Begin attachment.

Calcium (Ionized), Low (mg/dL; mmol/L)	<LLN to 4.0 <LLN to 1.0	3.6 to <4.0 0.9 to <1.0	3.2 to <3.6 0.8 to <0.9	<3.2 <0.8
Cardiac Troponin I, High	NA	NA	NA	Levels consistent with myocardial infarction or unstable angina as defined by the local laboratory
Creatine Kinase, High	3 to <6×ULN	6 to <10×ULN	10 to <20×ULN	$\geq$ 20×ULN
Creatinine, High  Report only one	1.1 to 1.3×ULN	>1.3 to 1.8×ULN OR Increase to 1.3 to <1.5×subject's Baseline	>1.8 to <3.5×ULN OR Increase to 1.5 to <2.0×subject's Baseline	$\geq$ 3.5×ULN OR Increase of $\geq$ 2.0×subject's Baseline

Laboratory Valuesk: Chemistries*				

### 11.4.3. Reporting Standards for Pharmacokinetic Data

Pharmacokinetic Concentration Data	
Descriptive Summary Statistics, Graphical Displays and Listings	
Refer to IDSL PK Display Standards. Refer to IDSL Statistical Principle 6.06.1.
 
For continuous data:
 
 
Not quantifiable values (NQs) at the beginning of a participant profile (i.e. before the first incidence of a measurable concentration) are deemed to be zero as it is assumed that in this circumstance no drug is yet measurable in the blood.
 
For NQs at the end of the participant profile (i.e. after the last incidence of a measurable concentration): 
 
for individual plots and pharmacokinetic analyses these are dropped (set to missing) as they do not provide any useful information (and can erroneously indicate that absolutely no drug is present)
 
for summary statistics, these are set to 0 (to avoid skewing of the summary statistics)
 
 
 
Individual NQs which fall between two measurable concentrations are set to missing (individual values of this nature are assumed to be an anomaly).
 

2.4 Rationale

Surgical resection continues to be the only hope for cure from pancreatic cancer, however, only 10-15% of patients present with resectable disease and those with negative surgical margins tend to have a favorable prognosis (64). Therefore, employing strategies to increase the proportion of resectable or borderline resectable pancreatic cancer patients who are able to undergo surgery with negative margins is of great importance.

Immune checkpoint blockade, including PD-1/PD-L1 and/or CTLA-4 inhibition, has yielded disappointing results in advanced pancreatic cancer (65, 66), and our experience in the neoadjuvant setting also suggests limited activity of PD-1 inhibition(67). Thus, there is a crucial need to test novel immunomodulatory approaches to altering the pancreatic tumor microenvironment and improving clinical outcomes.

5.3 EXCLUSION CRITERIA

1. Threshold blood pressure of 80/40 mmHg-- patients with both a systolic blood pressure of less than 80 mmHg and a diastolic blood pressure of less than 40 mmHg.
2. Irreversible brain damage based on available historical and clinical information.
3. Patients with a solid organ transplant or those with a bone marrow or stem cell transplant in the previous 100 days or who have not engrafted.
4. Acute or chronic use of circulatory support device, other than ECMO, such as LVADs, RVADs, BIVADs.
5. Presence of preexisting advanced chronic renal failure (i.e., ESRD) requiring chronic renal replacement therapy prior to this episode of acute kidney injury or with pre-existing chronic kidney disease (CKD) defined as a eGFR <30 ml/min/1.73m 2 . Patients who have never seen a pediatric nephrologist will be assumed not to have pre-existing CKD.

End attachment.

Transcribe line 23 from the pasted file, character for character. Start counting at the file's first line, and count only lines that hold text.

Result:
4. Acute or chronic use of circulatory support device, other than ECMO, such as LVADs, RVADs, BIVADs.